I'm in the market for a new MP3 player, which got me thinking about the trouble I had two years ago during the purchase of the last one.
Interestingly, that exercise illustrates what is wrong with today's industrial automation industry, and a way to fix it.
Looking back, what I thought would be a simple, 2-hour process turned into days of frustration weeding through an overwhelming number of vendors, music providers, and plans. I'd finally settled on a player only to discover that it wouldn't work with my choice of music service. I just wanted to listen to my music! The endeavor had become so complicated that I was ready to chuck it all and dig out my old Walkman.
Then I discovered a company with an archetypal fruit as its logo. This company, I learned, not only offered a variety of MP3 players, but an affordable music service and easy-to-use software that let you load and configure the player in no time. The software had lots of cool features and utilities to help manage and maintain your music collection and do such nifty things as burn your MP3s onto CDs. There was also a host of optional add-on components, all of which seamlessly integrated in a single platform.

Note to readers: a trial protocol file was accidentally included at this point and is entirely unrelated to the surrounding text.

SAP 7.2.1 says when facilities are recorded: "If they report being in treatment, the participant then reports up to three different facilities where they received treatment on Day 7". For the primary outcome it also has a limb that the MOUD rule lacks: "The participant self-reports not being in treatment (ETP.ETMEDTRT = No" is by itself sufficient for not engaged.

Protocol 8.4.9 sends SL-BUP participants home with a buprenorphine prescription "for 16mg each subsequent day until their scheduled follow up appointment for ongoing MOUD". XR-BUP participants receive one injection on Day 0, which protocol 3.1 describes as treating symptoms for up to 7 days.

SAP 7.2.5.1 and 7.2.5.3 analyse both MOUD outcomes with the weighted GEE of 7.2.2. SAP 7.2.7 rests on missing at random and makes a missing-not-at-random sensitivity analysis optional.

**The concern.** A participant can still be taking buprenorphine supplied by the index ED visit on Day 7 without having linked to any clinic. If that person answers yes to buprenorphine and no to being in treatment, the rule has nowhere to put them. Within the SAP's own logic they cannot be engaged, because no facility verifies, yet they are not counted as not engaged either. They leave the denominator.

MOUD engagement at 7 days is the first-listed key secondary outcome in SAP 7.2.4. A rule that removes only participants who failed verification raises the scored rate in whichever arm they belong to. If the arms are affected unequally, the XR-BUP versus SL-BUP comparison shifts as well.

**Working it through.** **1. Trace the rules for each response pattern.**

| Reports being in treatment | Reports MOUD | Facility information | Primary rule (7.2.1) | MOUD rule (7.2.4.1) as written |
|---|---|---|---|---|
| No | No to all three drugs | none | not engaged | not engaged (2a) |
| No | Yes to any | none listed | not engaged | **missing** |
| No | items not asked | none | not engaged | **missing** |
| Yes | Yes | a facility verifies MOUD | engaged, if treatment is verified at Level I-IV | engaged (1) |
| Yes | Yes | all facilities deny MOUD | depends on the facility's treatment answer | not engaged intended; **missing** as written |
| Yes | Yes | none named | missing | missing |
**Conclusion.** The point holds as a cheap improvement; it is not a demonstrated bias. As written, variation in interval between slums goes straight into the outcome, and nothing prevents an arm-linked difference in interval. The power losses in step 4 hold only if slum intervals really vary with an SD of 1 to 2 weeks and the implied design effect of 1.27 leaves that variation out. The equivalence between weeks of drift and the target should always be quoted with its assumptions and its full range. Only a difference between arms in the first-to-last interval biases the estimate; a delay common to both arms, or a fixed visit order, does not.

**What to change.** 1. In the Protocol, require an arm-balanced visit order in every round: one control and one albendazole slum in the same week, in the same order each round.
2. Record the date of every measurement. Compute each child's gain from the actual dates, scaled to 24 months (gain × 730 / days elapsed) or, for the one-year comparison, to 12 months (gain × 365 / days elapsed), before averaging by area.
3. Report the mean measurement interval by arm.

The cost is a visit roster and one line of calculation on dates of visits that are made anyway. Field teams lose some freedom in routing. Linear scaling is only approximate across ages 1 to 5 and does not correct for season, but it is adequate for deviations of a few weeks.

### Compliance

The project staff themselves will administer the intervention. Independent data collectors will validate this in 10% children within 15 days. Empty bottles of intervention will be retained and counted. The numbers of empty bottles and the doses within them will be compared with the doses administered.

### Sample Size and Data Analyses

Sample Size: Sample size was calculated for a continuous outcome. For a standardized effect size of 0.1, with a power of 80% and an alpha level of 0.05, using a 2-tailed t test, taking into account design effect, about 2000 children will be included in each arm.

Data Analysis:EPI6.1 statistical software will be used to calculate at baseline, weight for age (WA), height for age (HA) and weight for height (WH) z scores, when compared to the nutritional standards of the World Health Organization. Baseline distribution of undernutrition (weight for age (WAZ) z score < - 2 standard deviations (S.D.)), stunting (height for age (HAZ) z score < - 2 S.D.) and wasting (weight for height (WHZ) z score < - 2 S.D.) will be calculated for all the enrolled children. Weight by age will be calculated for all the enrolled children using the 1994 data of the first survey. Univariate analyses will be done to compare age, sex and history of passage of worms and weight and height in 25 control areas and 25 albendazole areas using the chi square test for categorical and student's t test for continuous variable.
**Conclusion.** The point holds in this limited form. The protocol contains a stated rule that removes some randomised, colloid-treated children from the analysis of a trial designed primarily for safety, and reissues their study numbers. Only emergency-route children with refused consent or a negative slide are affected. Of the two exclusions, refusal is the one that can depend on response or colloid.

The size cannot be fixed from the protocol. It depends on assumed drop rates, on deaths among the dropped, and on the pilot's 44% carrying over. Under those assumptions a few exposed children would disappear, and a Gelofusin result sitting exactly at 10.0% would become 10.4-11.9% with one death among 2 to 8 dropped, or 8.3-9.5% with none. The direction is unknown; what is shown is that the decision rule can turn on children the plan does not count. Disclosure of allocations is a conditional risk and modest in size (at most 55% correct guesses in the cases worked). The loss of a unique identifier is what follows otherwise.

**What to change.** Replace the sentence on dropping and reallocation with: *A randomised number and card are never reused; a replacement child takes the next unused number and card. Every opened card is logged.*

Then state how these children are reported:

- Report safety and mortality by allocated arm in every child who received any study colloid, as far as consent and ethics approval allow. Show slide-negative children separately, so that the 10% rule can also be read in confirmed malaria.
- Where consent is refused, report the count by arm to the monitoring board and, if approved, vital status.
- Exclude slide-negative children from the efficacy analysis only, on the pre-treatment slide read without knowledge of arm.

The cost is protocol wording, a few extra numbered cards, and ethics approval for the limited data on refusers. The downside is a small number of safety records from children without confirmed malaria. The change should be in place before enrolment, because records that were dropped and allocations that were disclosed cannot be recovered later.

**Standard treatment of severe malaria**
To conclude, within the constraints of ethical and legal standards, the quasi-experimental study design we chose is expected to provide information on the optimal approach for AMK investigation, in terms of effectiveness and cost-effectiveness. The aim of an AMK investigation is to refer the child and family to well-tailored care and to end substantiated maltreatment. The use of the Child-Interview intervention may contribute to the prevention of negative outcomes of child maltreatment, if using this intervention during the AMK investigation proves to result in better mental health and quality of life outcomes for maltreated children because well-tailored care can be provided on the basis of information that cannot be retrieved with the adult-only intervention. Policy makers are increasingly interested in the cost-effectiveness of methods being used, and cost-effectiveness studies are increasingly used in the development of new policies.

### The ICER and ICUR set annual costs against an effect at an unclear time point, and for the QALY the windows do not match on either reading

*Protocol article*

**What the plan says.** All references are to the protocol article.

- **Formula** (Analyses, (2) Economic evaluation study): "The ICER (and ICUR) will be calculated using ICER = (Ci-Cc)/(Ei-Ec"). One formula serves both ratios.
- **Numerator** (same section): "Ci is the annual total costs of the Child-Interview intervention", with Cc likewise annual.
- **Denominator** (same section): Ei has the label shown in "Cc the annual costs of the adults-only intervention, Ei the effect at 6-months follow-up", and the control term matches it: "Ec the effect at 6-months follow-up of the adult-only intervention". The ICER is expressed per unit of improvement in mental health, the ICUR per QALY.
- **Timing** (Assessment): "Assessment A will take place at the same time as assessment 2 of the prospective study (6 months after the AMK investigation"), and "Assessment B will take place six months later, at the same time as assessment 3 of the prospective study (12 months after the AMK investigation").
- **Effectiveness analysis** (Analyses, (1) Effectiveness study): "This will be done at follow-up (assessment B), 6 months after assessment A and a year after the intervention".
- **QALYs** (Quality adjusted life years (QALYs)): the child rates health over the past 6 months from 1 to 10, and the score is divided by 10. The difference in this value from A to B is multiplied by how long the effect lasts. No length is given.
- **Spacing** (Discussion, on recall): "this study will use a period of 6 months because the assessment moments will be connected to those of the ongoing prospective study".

This underlying philosophy — one predicated on the principles of consolidation and simplicity — is what's sorely needed in today's automation and control industry. Design engineers face challenges similar to my earlier MP3-player ordeal: Too many choices from too many vendors offered in too many complex packages and configurations have made automation products difficult to understand and use.
As design engineers, our job is to solve problems related to specifying or building a machine. But how can we do this when spec'ing out a system, installing and configuring it to work independently (much less with other components) is becoming an increasingly unwieldy and frustrating job?
One answer: Vendors of industrial-automation equipment need to simplify the tasks of acquiring, applying, and maintaining their products, rather than bombard engineers with a slew of new offerings from ever-expanding "solutions" portfolios. These days, engineers don't have the time or inclination to try to understand overwhelming amounts of information about complex automation systems.
Nothing gratifies me more in my job than solving a problem by applying ingenuity to come up with an idea that turns everything on its ear. But to do this, we need simpler, integrated "puzzle-piece" automation products that let us act on our ideas and solve problems in the most expedient ways.
Opto 22 (www.opto22.com) is a maker of industrial automation equipment.